Taken together, our results establish a novel mechanism of angiogenesis that is independent of hypoxia-triggered VEGF expression. The products of lipid oxidation are generated as a consequence of oxidative stress and are recognized by TLR2, possibly in a complex with TLR1 on ECs, and promote angiogenesis in vivo, thereby contributing to accelerated wound healing and tissue recovery. If high levels of CEP and its analogues accumulate in tissues, it may lead to excessive vascularization, for example, in tumours. Contribution of the CEP/TLR2 axis to angiogenesis varies in different physiological settings, possibly depending on the extent of oxidative stress. CEP-driven angiogenesis may be an attractive therapeutic target, especially in cancers resistant to anti-VEGF therapy. Inflammation and oxidation-driven angiogenesis may occur in other pathologies, for example atherosclerosis, in which arterial thickening can depend on its microvasculature. In these settings there is an extensive generation of oxidative products that might promote atherogenesis through TLR2. Indeed, it was shown that TLR2−/− mice are protected from atherosclerosis, and this effect could be mediated by cells other than those derived from bone marrow 29. Thus, along with pathogen-associated and danger-associated molecular patterns, TLR2 recognizes an oxidation-associated molecular pattern. This function of TLR2 as a sensor of oxidative stress reveals the shortcut link between innate immunity, oxidation and angiogenesis.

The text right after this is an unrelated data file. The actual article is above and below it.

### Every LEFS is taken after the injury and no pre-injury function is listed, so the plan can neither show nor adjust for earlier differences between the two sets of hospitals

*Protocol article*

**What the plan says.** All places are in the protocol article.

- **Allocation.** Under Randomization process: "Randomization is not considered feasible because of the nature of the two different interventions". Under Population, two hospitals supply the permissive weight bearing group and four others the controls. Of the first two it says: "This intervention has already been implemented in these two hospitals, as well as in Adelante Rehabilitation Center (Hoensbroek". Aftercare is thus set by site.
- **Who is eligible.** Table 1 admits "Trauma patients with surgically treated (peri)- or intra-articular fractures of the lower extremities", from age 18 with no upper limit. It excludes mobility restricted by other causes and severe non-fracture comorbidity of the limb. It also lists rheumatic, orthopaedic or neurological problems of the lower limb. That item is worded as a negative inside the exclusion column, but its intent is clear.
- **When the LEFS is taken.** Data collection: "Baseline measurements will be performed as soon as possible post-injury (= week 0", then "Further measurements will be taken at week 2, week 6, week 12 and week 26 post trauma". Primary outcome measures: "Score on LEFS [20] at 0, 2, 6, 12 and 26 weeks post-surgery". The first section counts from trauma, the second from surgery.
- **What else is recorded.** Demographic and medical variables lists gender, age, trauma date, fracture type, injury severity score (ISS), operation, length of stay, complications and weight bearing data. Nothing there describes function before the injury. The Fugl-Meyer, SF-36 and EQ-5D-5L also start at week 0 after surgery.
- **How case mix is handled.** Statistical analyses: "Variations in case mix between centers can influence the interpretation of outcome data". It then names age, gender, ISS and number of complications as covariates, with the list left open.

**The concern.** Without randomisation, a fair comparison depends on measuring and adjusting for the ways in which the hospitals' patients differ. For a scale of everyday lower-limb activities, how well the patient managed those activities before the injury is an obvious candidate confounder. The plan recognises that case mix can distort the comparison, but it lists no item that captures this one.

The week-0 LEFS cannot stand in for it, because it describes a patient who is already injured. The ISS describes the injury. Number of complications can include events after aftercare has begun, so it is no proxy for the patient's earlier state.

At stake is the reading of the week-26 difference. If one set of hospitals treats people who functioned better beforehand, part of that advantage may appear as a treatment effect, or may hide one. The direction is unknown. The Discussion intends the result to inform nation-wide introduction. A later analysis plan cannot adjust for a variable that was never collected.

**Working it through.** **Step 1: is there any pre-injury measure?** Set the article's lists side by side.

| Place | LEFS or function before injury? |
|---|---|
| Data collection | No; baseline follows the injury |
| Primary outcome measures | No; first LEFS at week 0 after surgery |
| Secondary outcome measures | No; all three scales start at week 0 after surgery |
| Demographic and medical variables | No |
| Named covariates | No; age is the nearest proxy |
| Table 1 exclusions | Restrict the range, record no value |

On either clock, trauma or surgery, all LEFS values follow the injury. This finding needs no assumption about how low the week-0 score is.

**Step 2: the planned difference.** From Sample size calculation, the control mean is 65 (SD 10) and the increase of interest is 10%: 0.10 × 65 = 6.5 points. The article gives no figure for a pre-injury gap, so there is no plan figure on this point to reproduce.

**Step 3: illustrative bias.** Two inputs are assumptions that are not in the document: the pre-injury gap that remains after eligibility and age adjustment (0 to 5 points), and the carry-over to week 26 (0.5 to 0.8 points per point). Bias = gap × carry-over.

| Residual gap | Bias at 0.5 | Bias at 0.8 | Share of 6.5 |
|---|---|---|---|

Immunostaining was completed to assess the presence of endogenous CEP in various tissues. Tube formation assays, Matrigel plug assays, wound healing assays, aortic ring assays, tumour implantation models, and a hindlimb ischaemia model evaluated the angiogenic effects of CEP and TLR2. TLR2+/+ and TLR2−/− mice were used for the above assays and in bone marrow transplantation studies. MyD88−/− mice and a commercially available Rac1 activation assay were used to examine the CEP/TLR2 signalling pathway.
Full methods accompany this paper on the web.
N.L.M., E.A.P. and T.V.B. designed experiments. In vivo and ex vivo experiments were performed by X.Z.W. with a help from A.A.M. and M.T. In vitro experiments were performed by N.L.M. with help from B.A.K. Melanoma samples and their analysis was done by E.C.B. Synthesis of CAPs was performed by R.G.S. The data were analysed and plotted by X.Z.W. The manuscript was written by N.L.M. and T.V.B.
We thank L. Hong for the help with synthesis of CEP and CPP adducts, Y. Cui for expressing and purifying anti-CEP monoclonal antibodies, and J. Crabb for providing anti-CEP monoclonal antibody hybridoma cells. This work was supported by NIH grants HL073311, HL071625, CA126847 to T.V.B., HL077213 to E.A.P. and GM021249 to R.G.S. and an American Heart Association grant (10SDG4300062) to N.L.M.